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Listener No 4521, Translate into Spanish: A Setter’s Blog by Cagey

Posted by Listen With Others on 14 Oct 2018

Look at me Ma – I’m a blogger!

Early last year, I looked up ‘glorious revolution’ on Wikipedia as it had been mentioned on the radio [usually radio 6, and although Stuart Marconie seems to have a massive general knowledge (x-ref Round Britain Quiz. It is a shame they are moving him (and Mark Radcliffe (get well soon)) to Sat morning, when children’s lessons in swimming, guitar and gymnastics preclude much listening (aurally and crosswording), I suspect I hear it on some transient radio 4 listening]. Having virtually no knowledge of history (I stared out the window an awful lot at school, and history was, at its best, shamelessly dull in lessons), I had thought it was in the far East, so surprised it was in England. After reading the Wikipedia article I scanned back up to the top and saw the disambiguation thing mentioning the Spanish one. As I am more a numbers person (enjoying Listener numericals/logic ones as well as Magpie ones and Cross-numbers Quarterly), I saw the similarity of the numbers and wrote the coincidence down on a post-it note for above my desk and for future use…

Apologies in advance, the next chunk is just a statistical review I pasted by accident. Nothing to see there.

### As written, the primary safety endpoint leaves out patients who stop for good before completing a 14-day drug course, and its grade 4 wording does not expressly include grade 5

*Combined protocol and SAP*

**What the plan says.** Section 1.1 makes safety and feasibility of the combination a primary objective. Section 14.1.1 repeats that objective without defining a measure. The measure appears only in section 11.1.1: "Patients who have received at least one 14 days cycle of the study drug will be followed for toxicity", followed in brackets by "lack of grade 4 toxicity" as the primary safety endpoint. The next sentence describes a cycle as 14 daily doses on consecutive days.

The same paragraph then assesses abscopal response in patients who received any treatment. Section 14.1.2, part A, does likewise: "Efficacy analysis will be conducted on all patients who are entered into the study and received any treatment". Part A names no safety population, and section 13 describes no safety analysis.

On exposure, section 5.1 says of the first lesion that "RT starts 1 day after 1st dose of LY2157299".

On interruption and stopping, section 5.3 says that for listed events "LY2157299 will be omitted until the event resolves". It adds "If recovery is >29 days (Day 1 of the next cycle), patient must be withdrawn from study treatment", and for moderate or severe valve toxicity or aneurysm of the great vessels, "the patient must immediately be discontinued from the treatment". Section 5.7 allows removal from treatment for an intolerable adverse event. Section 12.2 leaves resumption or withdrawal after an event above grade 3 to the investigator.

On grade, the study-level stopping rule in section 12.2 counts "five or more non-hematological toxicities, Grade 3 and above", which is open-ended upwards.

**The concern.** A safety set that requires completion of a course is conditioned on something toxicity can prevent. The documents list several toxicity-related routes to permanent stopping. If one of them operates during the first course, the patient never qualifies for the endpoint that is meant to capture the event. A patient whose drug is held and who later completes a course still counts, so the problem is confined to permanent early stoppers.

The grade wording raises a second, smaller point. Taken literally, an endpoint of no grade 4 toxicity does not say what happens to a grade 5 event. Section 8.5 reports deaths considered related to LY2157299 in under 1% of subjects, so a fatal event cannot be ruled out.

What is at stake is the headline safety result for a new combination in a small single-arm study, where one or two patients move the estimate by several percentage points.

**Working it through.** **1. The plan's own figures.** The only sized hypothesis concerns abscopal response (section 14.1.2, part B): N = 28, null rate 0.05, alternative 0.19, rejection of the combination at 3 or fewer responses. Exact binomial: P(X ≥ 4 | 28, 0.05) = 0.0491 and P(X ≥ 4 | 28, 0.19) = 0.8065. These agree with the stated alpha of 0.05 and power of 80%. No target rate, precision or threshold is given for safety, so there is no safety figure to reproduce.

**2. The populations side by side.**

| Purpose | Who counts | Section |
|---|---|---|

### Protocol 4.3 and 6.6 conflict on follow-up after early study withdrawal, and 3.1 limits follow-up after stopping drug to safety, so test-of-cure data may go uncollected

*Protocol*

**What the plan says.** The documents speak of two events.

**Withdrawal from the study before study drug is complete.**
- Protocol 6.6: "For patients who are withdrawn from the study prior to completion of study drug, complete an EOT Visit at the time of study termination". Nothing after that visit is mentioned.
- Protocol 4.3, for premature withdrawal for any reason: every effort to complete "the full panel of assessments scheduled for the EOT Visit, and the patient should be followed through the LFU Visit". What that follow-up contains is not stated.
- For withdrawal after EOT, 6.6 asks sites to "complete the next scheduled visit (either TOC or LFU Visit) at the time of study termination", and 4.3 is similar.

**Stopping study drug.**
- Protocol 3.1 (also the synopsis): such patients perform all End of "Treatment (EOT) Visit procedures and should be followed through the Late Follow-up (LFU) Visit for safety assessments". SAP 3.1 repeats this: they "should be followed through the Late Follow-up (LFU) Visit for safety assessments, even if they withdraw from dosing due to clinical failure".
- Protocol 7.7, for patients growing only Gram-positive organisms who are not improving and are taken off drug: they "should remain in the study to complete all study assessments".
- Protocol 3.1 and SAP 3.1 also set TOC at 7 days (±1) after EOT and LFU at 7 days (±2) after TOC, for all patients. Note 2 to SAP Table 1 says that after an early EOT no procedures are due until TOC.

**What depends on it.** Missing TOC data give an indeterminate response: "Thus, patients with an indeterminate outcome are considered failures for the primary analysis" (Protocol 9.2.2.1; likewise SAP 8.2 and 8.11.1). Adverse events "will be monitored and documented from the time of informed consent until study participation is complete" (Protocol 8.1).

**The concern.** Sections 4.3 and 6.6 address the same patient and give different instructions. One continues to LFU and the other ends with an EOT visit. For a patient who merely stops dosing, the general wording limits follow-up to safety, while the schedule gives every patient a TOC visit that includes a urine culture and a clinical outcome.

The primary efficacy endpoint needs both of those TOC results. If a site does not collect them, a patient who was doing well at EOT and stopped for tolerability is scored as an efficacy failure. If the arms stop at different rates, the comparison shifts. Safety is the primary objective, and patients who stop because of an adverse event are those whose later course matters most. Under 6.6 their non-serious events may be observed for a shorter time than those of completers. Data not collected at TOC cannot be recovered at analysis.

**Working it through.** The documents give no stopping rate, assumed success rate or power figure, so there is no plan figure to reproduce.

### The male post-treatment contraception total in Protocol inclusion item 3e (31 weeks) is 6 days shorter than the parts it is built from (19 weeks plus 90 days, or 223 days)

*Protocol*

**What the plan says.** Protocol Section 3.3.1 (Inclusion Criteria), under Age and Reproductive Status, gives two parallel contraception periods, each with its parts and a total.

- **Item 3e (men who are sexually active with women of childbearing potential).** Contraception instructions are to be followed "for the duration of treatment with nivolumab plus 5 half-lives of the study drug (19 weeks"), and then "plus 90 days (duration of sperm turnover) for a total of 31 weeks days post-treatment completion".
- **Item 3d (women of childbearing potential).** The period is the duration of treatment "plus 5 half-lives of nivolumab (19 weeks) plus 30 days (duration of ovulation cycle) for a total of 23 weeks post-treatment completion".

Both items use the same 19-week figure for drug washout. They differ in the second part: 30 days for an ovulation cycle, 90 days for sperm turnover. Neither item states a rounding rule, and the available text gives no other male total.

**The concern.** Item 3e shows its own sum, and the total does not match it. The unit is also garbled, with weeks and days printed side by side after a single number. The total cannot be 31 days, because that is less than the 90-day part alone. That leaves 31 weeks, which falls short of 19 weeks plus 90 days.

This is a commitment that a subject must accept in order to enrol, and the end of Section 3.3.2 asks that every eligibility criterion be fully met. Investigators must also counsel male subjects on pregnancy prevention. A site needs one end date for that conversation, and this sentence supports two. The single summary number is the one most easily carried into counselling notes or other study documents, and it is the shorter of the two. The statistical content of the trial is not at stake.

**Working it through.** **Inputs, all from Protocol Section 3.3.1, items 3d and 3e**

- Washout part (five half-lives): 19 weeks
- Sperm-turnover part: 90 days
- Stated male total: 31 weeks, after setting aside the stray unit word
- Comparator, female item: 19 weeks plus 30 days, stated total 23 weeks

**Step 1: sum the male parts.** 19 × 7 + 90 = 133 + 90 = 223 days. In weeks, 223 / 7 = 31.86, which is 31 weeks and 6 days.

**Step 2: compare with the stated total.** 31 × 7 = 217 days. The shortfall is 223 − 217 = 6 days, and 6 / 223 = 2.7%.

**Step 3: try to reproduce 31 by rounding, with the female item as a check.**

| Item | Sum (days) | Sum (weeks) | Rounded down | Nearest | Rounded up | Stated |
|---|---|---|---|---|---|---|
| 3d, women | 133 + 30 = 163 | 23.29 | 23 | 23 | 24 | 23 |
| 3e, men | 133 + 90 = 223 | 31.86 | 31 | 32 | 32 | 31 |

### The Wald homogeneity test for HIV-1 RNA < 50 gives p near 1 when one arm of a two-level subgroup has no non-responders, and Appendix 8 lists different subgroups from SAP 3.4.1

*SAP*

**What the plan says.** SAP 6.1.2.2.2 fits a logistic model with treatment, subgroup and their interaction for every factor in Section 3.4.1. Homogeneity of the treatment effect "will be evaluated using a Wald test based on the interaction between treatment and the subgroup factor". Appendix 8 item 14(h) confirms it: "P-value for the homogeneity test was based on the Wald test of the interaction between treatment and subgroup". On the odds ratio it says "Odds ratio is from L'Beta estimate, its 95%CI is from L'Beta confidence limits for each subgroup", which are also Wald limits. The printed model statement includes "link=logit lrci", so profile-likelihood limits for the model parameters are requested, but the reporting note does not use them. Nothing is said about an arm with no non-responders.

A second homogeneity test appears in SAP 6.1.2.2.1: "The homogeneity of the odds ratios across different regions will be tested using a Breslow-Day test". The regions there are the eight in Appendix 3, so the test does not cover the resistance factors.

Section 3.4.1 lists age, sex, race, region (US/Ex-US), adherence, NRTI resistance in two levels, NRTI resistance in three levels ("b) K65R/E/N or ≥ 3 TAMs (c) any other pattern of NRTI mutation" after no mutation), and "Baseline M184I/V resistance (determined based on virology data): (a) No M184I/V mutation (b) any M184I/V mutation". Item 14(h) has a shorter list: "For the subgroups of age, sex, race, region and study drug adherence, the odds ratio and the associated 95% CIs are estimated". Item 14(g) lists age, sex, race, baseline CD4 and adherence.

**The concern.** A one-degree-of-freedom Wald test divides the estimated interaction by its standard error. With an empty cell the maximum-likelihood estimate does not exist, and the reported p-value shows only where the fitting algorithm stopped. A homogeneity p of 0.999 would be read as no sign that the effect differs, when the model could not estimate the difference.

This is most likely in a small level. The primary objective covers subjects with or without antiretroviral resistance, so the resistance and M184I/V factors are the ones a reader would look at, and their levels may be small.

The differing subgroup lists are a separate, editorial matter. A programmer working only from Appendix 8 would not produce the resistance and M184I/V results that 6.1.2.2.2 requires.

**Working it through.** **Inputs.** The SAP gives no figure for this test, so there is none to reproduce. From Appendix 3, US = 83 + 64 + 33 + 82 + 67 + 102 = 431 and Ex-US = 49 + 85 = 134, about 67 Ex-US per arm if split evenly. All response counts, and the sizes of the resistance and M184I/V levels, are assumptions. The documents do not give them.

When I had time I returned to it with a vague notion about exchanging or “revolving” the middle two digits (maybe an exchange of central columns where some answers are part numerical to change the grid between displaying antagonists of one revolution into the other). But when it came to create the grid for this, it was clumsy and complicated, and I was fairly convinced that, whilst people may have heard of the English one (except me!), they may not have heard of the Spanish one, so had to be very careful about which way I moved things around. The participators in the revolutions also seemed to have rather inconvenient lengths of names. Glorious revolution seemed too long for one answer, and was clumsy across two. It was also proving very difficult to create the required number letter mix to give the date. In short it was not working.